Do your homework – Know what the reporter writes about and covers. Be familiar with their latest story and angle.  Go on their website, perhaps they have a blog or check them out on Facebook, Linkedin and Twitter.

What not to do with the Media:

Never say “No Comment” or “Because a lawsuit was filed we cannot comment on active litigation.” Instead say something more general and stick to your messages, or “I can’t tell you that now, but what I can tell you is..."

  • Don’t repeat a negative question or phrase
  • Stop using jargon or technical lingo
  • Try not to go “off the record”
  • Never lie
  • Don’t attack competitors or sell yourself

During the interview – Think of it as a debate not a conversation, unless you are talking to Stephen Colbert:

  • A reporter is using it to gather information or to find a story
  • Know your objectives and stick to your key message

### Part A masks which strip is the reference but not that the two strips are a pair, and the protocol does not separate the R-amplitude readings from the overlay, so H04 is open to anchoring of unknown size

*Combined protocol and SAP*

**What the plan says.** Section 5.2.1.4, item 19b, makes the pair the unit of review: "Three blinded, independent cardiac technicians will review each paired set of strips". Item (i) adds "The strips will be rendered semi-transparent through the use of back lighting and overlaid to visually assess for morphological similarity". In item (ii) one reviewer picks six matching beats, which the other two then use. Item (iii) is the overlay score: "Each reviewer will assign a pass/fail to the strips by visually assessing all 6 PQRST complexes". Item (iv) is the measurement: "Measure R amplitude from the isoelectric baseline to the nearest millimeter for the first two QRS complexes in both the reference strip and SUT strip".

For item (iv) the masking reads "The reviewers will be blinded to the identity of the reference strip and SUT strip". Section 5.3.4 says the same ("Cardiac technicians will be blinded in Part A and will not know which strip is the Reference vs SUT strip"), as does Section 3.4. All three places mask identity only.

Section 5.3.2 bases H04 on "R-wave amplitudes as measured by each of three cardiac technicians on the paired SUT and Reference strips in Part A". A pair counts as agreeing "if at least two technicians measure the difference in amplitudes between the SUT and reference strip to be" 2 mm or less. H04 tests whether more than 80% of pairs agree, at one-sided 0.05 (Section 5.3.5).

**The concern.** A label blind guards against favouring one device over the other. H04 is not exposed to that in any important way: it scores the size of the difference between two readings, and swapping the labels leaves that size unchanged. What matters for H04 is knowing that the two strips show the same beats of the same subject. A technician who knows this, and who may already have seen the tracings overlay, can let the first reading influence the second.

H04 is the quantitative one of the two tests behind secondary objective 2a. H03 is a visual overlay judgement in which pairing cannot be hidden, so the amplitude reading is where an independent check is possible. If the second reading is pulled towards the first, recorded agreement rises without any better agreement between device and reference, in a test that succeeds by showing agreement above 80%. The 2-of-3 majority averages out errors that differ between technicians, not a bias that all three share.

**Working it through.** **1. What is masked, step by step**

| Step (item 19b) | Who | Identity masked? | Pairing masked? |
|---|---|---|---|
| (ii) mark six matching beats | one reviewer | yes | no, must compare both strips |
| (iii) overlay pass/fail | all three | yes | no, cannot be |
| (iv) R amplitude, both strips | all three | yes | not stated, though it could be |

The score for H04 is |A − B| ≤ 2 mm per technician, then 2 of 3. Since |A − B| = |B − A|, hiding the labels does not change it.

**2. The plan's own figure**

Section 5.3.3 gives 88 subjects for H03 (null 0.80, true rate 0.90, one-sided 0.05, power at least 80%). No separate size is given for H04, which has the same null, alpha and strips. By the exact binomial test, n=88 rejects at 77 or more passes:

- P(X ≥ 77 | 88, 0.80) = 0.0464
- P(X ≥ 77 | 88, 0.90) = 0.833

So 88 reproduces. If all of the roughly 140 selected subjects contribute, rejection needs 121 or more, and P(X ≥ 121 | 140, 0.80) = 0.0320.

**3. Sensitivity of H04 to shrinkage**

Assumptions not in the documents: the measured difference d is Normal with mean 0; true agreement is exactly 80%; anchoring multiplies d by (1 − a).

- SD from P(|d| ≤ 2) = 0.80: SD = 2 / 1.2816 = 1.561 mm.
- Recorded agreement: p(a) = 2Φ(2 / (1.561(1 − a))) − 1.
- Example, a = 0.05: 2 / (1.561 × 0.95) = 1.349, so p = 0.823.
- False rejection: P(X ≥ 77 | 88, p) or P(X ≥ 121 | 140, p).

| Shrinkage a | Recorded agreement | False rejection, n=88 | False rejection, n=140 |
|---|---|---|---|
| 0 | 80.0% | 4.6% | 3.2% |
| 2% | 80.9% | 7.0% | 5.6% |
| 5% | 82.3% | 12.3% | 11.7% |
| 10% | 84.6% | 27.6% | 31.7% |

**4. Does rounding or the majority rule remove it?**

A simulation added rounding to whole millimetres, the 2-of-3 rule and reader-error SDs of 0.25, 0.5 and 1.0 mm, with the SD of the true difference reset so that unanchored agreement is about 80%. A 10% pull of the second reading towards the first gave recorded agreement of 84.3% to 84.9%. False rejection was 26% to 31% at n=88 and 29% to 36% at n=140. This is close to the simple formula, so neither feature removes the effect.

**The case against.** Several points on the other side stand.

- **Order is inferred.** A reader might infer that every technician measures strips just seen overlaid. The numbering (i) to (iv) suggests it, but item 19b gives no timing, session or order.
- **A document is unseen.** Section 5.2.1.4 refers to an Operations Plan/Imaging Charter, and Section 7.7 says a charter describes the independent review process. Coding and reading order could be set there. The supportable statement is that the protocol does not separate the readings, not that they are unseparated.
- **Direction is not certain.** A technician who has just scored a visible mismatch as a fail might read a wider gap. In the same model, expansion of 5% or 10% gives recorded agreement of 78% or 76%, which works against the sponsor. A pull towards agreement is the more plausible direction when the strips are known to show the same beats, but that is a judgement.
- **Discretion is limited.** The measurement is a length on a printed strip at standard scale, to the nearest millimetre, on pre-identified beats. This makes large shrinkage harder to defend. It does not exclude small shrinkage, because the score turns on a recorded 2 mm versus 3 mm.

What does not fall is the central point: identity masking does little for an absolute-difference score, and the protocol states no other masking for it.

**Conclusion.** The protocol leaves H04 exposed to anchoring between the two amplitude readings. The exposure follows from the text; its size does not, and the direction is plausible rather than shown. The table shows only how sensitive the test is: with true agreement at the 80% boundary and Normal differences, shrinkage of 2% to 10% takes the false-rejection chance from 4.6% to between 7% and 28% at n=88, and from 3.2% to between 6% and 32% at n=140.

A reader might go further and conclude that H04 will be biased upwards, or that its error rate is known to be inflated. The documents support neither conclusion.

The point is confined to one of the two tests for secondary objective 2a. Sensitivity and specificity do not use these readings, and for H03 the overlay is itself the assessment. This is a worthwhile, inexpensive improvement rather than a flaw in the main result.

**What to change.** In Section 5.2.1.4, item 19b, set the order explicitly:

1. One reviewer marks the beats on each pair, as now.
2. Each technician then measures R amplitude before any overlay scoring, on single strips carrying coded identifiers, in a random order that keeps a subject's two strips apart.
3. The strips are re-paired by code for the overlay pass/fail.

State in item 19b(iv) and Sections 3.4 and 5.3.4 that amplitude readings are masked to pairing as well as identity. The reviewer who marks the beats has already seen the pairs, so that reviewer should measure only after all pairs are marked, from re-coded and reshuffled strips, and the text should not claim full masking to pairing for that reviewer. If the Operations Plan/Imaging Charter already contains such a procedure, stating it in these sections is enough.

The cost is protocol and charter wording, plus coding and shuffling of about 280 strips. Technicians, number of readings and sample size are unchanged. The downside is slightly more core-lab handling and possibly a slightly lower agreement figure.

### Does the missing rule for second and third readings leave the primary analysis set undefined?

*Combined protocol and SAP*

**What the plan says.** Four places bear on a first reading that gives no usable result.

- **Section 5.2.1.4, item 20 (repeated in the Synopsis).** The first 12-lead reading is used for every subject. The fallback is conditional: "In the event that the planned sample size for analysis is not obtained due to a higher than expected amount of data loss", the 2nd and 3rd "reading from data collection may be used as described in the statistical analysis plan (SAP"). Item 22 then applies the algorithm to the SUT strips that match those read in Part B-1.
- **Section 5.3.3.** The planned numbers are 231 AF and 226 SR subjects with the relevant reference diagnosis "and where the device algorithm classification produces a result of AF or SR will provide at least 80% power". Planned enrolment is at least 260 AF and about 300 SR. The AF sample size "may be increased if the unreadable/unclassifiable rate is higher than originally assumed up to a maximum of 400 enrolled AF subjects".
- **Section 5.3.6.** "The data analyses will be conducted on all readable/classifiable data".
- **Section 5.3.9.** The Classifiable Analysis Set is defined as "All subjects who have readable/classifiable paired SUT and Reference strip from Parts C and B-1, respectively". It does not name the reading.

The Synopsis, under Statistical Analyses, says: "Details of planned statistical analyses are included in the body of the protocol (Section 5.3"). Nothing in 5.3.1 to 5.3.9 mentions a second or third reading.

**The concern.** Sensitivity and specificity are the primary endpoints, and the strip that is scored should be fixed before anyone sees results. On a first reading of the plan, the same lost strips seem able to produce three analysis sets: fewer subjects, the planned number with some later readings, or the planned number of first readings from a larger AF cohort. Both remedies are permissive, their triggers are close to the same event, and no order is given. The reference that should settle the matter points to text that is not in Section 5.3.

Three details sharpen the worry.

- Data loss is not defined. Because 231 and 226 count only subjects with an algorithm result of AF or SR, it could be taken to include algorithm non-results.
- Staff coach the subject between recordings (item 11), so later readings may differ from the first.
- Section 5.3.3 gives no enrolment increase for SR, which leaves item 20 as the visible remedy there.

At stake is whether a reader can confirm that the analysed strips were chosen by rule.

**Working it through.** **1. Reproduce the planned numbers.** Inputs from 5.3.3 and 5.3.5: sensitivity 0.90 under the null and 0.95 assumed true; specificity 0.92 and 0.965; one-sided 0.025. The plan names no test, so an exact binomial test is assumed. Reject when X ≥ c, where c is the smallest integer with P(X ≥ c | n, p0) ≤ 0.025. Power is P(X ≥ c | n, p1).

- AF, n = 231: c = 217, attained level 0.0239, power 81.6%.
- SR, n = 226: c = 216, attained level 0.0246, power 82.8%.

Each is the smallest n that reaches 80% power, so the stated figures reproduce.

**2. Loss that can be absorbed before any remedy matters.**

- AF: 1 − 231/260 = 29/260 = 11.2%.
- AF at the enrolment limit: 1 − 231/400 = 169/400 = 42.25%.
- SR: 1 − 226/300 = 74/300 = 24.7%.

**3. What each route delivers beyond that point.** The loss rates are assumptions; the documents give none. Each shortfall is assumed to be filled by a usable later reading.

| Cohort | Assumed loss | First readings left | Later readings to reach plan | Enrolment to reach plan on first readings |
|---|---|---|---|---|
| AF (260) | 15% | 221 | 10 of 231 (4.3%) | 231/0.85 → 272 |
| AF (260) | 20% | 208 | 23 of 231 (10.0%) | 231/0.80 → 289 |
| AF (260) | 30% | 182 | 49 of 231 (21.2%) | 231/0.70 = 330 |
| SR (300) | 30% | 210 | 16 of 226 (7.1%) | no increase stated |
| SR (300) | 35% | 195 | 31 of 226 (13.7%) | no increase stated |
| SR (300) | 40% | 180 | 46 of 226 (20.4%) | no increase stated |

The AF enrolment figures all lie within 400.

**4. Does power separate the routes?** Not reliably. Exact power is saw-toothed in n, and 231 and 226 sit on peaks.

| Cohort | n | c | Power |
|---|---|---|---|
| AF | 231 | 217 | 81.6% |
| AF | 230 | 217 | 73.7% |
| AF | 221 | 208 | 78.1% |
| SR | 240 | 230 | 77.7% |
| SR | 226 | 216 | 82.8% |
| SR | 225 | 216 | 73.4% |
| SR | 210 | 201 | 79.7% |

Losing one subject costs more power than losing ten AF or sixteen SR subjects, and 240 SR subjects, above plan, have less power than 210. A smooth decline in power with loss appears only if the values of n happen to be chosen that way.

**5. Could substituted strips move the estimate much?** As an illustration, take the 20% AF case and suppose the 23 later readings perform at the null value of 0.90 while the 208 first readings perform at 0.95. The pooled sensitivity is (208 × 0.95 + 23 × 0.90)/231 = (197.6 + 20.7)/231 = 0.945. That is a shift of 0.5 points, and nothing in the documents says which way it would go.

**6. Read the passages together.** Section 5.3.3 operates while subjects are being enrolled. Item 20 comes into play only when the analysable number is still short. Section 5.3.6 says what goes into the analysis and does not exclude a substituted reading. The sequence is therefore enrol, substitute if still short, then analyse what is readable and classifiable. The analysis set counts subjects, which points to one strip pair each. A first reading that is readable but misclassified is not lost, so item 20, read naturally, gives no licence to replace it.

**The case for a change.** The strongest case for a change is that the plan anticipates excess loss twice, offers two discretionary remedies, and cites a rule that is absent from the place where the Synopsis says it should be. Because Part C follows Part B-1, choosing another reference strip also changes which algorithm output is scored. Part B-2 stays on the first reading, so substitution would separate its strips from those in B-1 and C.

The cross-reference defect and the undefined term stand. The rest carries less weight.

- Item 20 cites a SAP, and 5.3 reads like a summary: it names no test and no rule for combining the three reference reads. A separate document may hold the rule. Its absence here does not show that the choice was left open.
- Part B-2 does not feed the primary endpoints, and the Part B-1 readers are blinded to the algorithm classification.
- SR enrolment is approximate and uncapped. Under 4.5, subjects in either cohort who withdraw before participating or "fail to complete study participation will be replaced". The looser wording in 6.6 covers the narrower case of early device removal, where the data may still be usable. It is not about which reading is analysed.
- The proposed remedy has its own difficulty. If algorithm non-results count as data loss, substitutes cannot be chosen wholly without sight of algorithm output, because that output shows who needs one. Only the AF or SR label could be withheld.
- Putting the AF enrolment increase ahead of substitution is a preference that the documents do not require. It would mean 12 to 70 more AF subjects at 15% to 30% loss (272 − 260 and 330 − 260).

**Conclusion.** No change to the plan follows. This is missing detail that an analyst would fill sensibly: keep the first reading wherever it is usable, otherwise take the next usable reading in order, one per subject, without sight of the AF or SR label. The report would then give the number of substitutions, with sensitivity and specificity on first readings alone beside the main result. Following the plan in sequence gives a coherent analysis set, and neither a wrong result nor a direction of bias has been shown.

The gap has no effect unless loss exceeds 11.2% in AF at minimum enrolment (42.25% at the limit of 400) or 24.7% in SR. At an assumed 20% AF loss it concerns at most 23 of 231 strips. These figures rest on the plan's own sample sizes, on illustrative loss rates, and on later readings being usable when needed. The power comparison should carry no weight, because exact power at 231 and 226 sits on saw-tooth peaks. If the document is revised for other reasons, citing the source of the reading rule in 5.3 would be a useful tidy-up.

• If the reporter gets off message, bridge back to your key message
  • Answer only the question asked
  • Stick to your messages

Don’t hide anything you don’t want them to find later. When speaking to the media be concise and thorough and tell them everything that you can with in reason. You do not want them finding out information on their own and then confronting you when you are not prepared to answer their questions.

If you don’t know, don’t tell and don’t worry – Don’t panic if you are asked a question during an interview that you do not know the answer to. Be honest and tell them that you do not know the answer but that you would be happy to look into it and get back to them. Never attempt to make something up.

Silence. When being interviewed, once you have made your point do not be intimidated by silence. Silence is not a bad thing during an interview, it’s a tactic used by reporters to get you to talk, in the hopes of getting you to say something that you shouldn’t have.

“Off the record” or “For background only” – As a general rule, if you don’t want it in print then don’t say it.  However, an ethical reporter will respect what you are trying to say and will work with to make sure what your saying is accurate. It helps to know the reporters covering the issues you are working on and have a good working relationship with them. It also helps to not be confrontational and to respect them for having a job to do and that you want to work with them in preparing their story.